On top of that, I often marveled at how beautifully Frances de Pontes Peebles writes about music. Her descriptions of music are themselves a sort of music – lyrical, mesmerizing, bringing the sounds to life in your imagination. I haven’t looked into what the author does outside of writing novels, but she could make a career of writing about music. I run a music news website called Hidden Jams; I also took a college course specifically about how to write about music. It’s often so hard to truly capture a sound in mere words, and I still struggle with it. Frances de Pontes Peebles, however, seems to have mastered this skill. Her descriptions greatly elevate The Air You Breathe, especially for any fans of music who may be reading it.
Despite my love of music, I must admit, I know very little about samba. But even as a complete beginner, this novel about a samba group is thoroughly enjoyable and understandable. The way the author describes samba – how it sounds, how it’s played, the ethos behind it – brings the music to life. You can almost hear the sounds coming from the book’s pages. It’s a great way to learn about a new genre and its history.
It wasn’t until after I finished The Air You Breathe that I learned that Frances de Pontes Peebles had originally started this novel as a story about a real singer and actress, Carmen Miranda. But feeling a bit restricted by historical reality, she decided to turn that inspiration into a fictional character, and thus, Graça was born. However, the novel is told from the perspective of Dores, herself inspired by the real singer, Chavela Vargas.
This leads me to another point that I appreciated in the novel. Dores is a bisexual woman, and she doesn’t apologize for it. (Chavela Vargas, by comparison, was a lesbian.) It’s great to see a bisexual protagonist, especially in a historical fiction novel. I also appreciate that it doesn’t become a main point of contention here, either. It’s an important part of who Dores is, but it’s not her only characteristic, and it doesn’t hold her back. I love seeing this representation.
Also, in regards to Graça, I’m glad she wasn’t a one-dimensional, selfish diva. That stereotype is overdone. I love that, despite her star quality, powerful voice, and big presence, Graça has heart. She’s genuine and true to the people she loves, including Dores and their Blue Moon Band.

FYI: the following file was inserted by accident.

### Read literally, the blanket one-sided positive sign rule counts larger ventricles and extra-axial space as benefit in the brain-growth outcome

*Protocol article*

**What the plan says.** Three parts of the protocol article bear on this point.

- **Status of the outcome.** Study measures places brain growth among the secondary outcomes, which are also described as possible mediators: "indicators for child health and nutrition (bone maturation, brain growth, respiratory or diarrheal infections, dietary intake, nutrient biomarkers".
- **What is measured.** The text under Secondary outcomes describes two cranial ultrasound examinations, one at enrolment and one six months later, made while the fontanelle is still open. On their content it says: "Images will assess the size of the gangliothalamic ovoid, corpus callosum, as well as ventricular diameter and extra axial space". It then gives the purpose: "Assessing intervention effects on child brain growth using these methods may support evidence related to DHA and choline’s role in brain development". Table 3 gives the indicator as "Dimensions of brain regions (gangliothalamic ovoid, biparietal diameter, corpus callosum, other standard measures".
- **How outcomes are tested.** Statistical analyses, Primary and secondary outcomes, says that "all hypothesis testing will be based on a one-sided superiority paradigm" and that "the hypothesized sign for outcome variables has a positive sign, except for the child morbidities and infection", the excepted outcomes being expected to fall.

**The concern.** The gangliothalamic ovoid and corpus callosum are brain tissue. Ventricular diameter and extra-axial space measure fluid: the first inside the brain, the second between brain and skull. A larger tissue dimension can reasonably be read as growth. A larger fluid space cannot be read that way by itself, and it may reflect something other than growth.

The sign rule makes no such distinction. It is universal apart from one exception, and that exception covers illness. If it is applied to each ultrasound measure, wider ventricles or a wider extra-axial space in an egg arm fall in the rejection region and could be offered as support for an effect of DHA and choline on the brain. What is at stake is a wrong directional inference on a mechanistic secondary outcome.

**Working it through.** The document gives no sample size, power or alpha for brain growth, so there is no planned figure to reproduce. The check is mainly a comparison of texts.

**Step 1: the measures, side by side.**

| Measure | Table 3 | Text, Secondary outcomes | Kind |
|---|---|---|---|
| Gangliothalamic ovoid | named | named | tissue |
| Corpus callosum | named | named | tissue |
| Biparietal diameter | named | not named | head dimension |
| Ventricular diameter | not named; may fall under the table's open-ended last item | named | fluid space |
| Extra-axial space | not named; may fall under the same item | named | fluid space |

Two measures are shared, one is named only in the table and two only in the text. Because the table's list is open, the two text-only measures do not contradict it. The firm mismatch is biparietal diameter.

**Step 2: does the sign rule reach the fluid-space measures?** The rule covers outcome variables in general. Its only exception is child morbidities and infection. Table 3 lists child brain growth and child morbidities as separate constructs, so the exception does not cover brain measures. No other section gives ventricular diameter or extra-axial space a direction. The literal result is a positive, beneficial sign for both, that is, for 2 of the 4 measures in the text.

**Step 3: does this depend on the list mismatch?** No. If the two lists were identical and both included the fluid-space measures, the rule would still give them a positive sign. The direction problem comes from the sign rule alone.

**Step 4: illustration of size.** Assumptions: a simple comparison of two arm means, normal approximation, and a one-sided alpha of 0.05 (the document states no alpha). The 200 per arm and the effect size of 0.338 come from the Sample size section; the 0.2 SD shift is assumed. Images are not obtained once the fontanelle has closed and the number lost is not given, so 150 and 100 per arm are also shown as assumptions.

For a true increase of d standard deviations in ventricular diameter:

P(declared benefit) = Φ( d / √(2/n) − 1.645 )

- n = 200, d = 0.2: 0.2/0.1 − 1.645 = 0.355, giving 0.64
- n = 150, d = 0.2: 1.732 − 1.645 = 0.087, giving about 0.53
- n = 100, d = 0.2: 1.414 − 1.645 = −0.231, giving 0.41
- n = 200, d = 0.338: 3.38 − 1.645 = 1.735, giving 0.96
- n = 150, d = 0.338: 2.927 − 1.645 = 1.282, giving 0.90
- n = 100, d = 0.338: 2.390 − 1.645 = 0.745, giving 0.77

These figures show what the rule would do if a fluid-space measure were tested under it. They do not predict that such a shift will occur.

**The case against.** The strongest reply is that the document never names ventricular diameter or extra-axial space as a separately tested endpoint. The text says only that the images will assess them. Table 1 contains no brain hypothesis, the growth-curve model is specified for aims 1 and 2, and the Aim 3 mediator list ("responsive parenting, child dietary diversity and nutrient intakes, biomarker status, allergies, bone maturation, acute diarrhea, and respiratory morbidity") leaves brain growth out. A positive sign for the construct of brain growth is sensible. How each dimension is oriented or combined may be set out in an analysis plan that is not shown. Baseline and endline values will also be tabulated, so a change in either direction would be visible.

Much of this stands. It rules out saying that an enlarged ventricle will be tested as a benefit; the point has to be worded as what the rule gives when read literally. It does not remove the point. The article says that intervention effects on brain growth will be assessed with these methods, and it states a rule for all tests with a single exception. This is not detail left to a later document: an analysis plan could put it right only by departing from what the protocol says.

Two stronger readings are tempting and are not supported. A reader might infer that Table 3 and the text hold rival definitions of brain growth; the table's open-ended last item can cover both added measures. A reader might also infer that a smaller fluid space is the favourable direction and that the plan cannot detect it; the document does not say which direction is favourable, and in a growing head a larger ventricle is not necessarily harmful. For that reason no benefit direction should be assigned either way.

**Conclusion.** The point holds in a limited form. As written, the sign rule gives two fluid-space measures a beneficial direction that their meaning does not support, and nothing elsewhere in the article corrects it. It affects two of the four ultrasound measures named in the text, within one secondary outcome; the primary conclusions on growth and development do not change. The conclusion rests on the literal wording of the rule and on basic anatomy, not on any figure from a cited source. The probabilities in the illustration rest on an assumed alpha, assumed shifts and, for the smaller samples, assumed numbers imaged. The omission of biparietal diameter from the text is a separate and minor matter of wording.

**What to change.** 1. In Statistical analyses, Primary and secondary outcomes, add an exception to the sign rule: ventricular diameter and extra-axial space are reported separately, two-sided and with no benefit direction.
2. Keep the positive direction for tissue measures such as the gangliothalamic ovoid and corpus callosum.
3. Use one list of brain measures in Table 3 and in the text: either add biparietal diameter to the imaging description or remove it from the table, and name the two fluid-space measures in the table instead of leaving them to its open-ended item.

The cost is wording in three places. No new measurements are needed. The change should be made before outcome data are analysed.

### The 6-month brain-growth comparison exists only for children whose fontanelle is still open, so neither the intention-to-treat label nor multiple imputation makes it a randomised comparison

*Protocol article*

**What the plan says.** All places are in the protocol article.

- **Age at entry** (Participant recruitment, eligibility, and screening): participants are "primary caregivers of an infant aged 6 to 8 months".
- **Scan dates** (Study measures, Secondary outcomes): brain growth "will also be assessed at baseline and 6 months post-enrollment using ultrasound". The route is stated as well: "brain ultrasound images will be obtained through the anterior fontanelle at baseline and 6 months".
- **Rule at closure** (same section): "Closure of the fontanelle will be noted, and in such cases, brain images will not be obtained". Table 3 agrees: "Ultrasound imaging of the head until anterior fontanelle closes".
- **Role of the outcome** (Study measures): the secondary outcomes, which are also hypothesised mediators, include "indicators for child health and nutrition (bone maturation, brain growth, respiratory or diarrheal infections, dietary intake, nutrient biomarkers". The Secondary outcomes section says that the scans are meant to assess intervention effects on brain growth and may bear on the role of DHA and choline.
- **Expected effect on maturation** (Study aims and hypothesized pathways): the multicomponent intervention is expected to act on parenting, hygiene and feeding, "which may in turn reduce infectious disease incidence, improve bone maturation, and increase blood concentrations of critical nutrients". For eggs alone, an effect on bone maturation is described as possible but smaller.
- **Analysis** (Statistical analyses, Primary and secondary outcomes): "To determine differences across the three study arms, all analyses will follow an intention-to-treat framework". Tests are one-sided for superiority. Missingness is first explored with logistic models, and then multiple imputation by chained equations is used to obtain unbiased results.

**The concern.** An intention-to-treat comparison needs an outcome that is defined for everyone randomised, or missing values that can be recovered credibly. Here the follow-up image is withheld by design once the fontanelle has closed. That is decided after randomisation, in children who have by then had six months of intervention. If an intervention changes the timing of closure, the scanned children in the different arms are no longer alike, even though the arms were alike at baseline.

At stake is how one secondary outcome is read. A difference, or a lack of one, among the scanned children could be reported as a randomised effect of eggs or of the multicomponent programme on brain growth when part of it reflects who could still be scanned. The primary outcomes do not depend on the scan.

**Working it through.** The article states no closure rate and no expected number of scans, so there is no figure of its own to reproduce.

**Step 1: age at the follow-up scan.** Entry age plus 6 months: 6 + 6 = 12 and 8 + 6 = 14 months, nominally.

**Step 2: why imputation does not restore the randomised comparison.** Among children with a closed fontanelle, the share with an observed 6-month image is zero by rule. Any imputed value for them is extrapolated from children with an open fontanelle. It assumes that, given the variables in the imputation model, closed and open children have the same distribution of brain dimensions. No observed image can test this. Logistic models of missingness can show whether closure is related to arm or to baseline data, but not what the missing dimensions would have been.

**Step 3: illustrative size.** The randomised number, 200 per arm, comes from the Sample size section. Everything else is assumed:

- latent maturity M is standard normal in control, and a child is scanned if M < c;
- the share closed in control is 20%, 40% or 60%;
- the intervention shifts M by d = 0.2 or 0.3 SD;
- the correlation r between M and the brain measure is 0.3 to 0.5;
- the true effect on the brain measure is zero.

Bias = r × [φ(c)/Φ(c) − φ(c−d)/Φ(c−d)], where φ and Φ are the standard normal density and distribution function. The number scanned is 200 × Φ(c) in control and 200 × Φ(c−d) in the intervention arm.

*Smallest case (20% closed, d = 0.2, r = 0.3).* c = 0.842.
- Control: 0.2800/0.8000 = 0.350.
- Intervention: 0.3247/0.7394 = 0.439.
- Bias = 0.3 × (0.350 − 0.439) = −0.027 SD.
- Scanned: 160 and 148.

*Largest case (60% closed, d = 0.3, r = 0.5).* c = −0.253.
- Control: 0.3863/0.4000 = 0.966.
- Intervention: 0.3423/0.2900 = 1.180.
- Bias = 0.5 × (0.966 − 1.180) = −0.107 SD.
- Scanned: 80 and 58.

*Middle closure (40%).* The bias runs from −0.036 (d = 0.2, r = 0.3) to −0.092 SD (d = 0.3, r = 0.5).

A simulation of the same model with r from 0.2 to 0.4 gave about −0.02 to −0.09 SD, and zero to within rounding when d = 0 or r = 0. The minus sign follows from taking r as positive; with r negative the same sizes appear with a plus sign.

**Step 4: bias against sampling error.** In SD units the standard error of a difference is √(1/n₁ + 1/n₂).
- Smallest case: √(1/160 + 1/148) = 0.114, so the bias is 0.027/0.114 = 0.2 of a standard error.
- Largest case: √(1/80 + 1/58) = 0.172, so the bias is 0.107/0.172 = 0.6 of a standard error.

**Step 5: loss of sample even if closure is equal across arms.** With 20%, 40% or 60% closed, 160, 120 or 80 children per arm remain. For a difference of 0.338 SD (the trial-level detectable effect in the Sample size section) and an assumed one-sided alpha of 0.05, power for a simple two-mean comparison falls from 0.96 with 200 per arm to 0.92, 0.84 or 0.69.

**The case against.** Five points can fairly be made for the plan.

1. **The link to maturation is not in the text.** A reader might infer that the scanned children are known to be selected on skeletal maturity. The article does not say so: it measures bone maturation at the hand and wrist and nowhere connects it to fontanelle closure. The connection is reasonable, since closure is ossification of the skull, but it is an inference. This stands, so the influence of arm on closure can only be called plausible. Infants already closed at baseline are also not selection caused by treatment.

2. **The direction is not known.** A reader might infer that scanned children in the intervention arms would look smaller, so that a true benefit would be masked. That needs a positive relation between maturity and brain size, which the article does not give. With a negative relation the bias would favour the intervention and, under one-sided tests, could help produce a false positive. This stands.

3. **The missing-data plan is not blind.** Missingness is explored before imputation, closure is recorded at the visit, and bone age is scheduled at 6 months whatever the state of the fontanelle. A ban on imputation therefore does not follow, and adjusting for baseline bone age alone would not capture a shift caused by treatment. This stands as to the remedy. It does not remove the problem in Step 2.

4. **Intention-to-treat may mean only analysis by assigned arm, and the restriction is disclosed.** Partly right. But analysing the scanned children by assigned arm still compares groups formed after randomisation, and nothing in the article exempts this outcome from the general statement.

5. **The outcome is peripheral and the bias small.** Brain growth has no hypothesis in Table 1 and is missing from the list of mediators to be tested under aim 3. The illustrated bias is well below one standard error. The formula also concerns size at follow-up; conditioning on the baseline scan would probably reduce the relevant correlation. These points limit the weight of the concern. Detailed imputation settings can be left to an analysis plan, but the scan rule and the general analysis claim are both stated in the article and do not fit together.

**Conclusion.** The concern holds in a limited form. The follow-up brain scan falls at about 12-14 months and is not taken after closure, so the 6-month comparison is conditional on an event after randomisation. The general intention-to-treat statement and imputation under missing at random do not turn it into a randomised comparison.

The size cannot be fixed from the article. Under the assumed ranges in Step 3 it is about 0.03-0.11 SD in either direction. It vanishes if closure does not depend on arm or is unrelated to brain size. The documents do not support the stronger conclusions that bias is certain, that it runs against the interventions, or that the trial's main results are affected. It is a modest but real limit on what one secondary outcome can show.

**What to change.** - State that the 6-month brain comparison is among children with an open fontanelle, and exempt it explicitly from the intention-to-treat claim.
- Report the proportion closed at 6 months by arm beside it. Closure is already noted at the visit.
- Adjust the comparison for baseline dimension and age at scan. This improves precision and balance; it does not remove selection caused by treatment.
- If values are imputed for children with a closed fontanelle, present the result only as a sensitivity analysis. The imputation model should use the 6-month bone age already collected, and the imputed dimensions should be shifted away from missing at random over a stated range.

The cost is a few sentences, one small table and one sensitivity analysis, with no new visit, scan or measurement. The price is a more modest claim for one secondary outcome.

For their part, the Blue Moon Band – and especially Vinicius – are great. Vinicius often struggles with their rise towards fame, and he truly believes that music must remain authentic and pure. Where’s the integrity if they sell out? His attitude reminds me a lot of the struggles I’ve seen in bands I love, especially in the punk and rock realms. Different genres, but the battle between authenticity and popularity is a genuine issue for many musicians.
This review has gotten rather long, but one final note I’d like to make is how The Air You Breathe allows readers to get to know Brazil. We see two very different sides of the country, from a sugar plantation in the north – far from any major cities – to the bustling city of Rio de Janeiro in the south. These are such disparate sides of the country, each with its own character and circumstances. I’ve never been to Brazil, but this book offered a lifelike glimpse into a few versions of the country of decades past.
The Air You Breathe is a breathtaking novel of music, success, envy, love, and friendship, all set against the backdrop of 1930s Brazil. It’s already one of the best books I’ve read in 2021 so far, and will certainly make my year-end list, too. It may even be one of my favorites of all time. I’ll definitely read Frances de Pontes Peebles’s earlier novel, The Seamstress, and will eagerly look out for her next book. I’m officially a fan.
About the Author
Frances de Pontes Peebles is the author of the novels The Seamstress and The Air You Breathe. She is a Creative Writing Fellow in Literature for 2020 from The National Endowment for the Arts. Her books have been translated into ten languages and won the Elle Grand Prix for fiction, the Friends of American Writers Award, and the James Michener-Copernicus Society of America Fellowship. Her second novel, The Air You Breathe, was a Book of the Month Club pick. Born in Pernambuco, Brazil, she is a graduate of the Iowa Writers’ Workshop. She has received a Fulbright Grant, Brazil’s Sacatar Foundation Fellowship, and was a Teaching Fellow at the Bread Loaf Writers’ Conference. Her short stories and essays have appeared in O. Henry Prize Stories, Zoetrope: All-Story, Missouri Review, Indiana Review, Catapult, and Real Simple. Her novel, The Seamstress, was adapted for film and mini-series on Brazil’s Globo Network. She is proud to serve on the Board of the Young Center for Immigrant Children’s Rights. In Spring 2019, she served as Visiting Associate Professor of Fiction at the Iowa Writers’ Workshop.